Scripts for Kids

Scripts for Kids

Scripts for kids are not easy to form . We need to build them according to the needs of Children. Script for kids should be user friendly and easy.

The Ticket Inspector

Scene : A compartment on a train

Characters: A passenger on a train, a ticket inspector, a steward and a waiter

The passenger is sitting in a compartment on a train. He is reading a newspaper. The steward opens the door.

Steward: Coffee!

Passenger: No. thanks.

(The passenger closes the door, and continues reading. The waiter opens the door.)

Waiter: Seats for dinner!

Passenger: No, thanks.

(The passenger closes the door again, and continues reading. The ticket inspector opens the door.)

Inspector: Tickets!

Passenger: No, thanks.

Inspector: Pardon?

Passenger: I don’t want a ticket, thank you.

Inspector: I’m not selling tickets, sir.

Passenger: No?

Inspector: No, I want to see your ticket.

Passenger: Oh, I haven’t got a ticket.

Inspector: You haven’t got a ticket?

Passenger: No. I never buy a ticket.

Inspector: Why not?

Passenger: Well, they are very expensive, you know.

Inspector: Sir, you’re travelling on a train. When people travel on a train, they always buy a ticket.

Passenger: Er

Inspector: And this is a first-class compartment.

Passenger: Yes, it is very nice, isn’t it?

Inspector: No, sir. I mean: This is a firstclass

compartment. When

people travel in a first-class compartment, they always buy a first-class ticket.

(They look at each other for a moment.)

Passenger: No, they don’t.

Inspector: What?

Passenger: A lot of people don’t buy tickets.

The Queen doesn’t buy a ticket, does she’ Eh? Eh?

Inspector: No, sir, but she’s a famous person.

Passenger: And what about you? Where’s yours?

Inspector: Mine?

Passenger: Yes, yours. Your ticket. Have you got a ticket?

short play script

Inspector: Me, sir?

Passenger: Yes, you.

Inspector: No, I haven’t got a ticket.

Passenger: Ooh, are you a famous person?

Inspector: (Flattered) Famous? Well, not very (Back to normal) Sir, I am a ticket inspector. I inspect tickets. Are you going to show me your ticket?

Passenger: No, I haven’t got a ticket.

Inspector see.

(The ticket inspector puts his hand into his pocket.)

Passenger: ‘What are you going to do?

Inspector: I’m going to write your name in my book.

Passenger: Oh

Inspector: What is your name, sir?

Passenger: Mickey Mouse,

(The inspector begins to write.)

Inspector: Mickey

Passenger: Mouse. M-O-U-S-E.

(The inspector stops writing.)

Inspector: Your name, sir?

Passenger: Karl Marx? William Shakespeare? Charles Dickens?

Inspector: I see, sir. Well, if you’re not going to tell me your name, please leave the train,

Passenger: Pardon?

Inspector: Leave the train.

Passenger: I can’t.

Inspector: You can’t what?

Passenger: I can’t leave the train.

Inspector: Why not?

Passenger: It’s moving,

Inspector: Not now, sir. At the next station.

Passenger: Oh.

Inspector: It’s in the book, sir. When you travel by train, you buy a ticket, and if you don’t buy a ticket, you

Passenger-Inspector: leave the train.

Inspector: Here we are, sir. We’re coming

to a station. Please leave the train now.

Passenger: Now?

Inspector: Yes, sir. I’m sorry, but

Passenger: Oh, that’s OK.

Inspector: it’s in the book, and what did you say?

Passenger: I said: That’s OK.’

Inspector: OK?

Passenger: Yes, this is my station.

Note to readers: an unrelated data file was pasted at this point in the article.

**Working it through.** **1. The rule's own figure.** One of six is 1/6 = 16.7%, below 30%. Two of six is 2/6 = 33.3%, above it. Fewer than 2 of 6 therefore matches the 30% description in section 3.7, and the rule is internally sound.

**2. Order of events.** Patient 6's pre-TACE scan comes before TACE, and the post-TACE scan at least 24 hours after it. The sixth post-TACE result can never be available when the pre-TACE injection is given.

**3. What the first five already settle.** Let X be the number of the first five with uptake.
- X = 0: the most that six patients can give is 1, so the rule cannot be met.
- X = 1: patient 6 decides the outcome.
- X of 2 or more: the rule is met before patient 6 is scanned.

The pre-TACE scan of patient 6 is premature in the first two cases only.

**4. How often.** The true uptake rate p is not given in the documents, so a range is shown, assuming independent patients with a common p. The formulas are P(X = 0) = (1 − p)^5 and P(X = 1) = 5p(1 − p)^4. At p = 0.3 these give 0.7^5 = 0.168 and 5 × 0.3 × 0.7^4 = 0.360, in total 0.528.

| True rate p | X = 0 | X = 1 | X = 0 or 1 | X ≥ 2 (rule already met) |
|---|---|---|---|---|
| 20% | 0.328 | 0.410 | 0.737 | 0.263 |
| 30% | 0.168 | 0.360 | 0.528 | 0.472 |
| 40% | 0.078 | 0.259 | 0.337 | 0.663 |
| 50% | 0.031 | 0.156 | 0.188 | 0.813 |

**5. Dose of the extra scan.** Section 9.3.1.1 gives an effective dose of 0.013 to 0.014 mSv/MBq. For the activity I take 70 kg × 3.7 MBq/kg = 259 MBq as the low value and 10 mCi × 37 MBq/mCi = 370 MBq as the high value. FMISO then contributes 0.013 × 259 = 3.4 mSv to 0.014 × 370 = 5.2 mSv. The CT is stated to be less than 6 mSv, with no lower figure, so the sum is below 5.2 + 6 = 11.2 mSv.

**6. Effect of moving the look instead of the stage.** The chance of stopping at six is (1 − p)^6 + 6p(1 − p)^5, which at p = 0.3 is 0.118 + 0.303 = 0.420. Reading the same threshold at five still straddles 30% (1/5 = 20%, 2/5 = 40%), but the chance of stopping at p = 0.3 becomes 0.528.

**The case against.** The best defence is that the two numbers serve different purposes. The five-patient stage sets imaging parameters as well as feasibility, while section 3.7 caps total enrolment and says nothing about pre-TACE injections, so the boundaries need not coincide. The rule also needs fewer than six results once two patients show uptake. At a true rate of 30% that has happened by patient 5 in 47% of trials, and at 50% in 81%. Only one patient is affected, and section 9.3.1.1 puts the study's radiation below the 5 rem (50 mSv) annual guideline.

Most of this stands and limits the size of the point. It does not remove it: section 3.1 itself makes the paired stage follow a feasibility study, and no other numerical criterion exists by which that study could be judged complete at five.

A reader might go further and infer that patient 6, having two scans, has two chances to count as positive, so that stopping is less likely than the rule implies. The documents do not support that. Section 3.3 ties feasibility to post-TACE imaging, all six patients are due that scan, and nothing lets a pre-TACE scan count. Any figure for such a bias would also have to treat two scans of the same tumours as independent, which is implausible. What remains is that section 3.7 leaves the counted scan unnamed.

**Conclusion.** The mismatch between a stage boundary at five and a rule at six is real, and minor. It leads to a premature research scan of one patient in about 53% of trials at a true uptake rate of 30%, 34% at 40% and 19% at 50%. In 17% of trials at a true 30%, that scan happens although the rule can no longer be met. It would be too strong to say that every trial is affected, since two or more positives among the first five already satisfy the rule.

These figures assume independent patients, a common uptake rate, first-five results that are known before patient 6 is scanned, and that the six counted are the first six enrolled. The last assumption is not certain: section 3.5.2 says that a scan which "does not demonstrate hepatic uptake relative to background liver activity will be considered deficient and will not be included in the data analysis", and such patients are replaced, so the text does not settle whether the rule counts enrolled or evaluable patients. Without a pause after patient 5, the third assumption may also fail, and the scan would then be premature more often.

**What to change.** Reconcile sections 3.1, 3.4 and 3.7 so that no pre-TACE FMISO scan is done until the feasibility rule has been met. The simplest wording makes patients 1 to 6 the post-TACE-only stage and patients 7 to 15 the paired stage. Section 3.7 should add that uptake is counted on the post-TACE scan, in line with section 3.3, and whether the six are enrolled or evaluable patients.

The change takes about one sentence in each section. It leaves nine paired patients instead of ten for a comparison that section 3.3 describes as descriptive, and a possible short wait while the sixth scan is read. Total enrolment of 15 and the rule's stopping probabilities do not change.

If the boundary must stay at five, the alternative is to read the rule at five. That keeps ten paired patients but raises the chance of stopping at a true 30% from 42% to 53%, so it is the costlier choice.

Goodbye.

(The passenger leaves the train.)


 short drama scripts 

Tea break

Scene: A rehearsal room in a theatre

Characters: Five actors taking a tea break: Tom, Jerry, Jane, Martin, Sara

Jerry: All right. That’s enough. It’s time for a cup of tea.

Tom: Oh, good, A cup of tea. I can’t wait.

(Jerry, Jane, Martin and Sara sit down, there is no chair for Tom)

Jane: OK, Tom, make the tea

Tom: Me

Sara: Yes, make the tea.

Tom: Make the tea? Me?

Jane: Why not?

Tom: All right. What do I have to do? I mean, how do you make tea?

Jerry: Huh! He doesn’t know how to make tea!

Tom: OK, Jerry. How do you make tea?

Jerry: Er…I don’t know.

(The others laugh)

Martin: Listen, Tom – it’s easy. Put some water in the kettle.

Sara: Put the kettle on the stove.

Jane: Light a match.

Martin: Turn on the gas.

Sara: And light the gas.

Jane: Then put some tea in the teapot –

Tom: It sounds a bit complicated.

Jane: Oh, come on! It’s easy!

Martin: Listen, Tom. You don’t have to make the tea.

Tom: Oh, good.

Martin: You can get some from the cafe.

Tom: Oh. OK. See you later.

(Tom goes towards the door.)

Jerry: Wait a minute!

Tom: What?

Jane: You don’t know what we want yet.

Tom: Oh, yes. Sorry. What do you all

want? Sara?

Sara: I’d like a cup of tea – with no milk and no sugar.

Tom: One tea – no milk, no sugar. Jane?

Jane: I’d like a cup of tea – with lots of milk and no sugar.

Tom: Lots of milk – no tea Right.

Jane: No sugar!

Tom: No sugar. Right. Jerry?

Jerry: I’d like a lemon tea and a big cream cake.

Tom: A lemon cake and a cream tea.

Jerry: Careful!

Tom: What do you want, Martin?

Martin: A whisky and soda.

Tom: With milk and sugar?

Martin: Of course.

(Tom wants to check the orders.)

Tom: OK. Let me get this right. Sara, you want a cup of tea, with no milk and no sugar.

Sara: Yes. Oh…No. On second thoughts, I think I’d prefer coffee.

Tom: Coffee.

Sara: Yes, a cup of coffee – with milk and sugar.

Tom: Right. So – it’s one coffee with milk and sugar, and one tea with milk and sugar.

Jane: No sugar!

Tom: No sugar. Right. Jerry, you want a lemon tea and a big cream cake.

Jerry: That’s right.

Tom: And Martin – you want a whisky and soda.

Martin: With milk and sugar.

Tom: With milk and sugar. Right. OK. See you in a minute.

(Tom leaves. Very soon, he comes back.)

Tom: Right, Here you are. One coffee and soda, one whisky and cream, one lemon and milk, and one big sugar cake. All right?

Jane: Martin?

Martin: Yes?

Jane: Go and make some tea.

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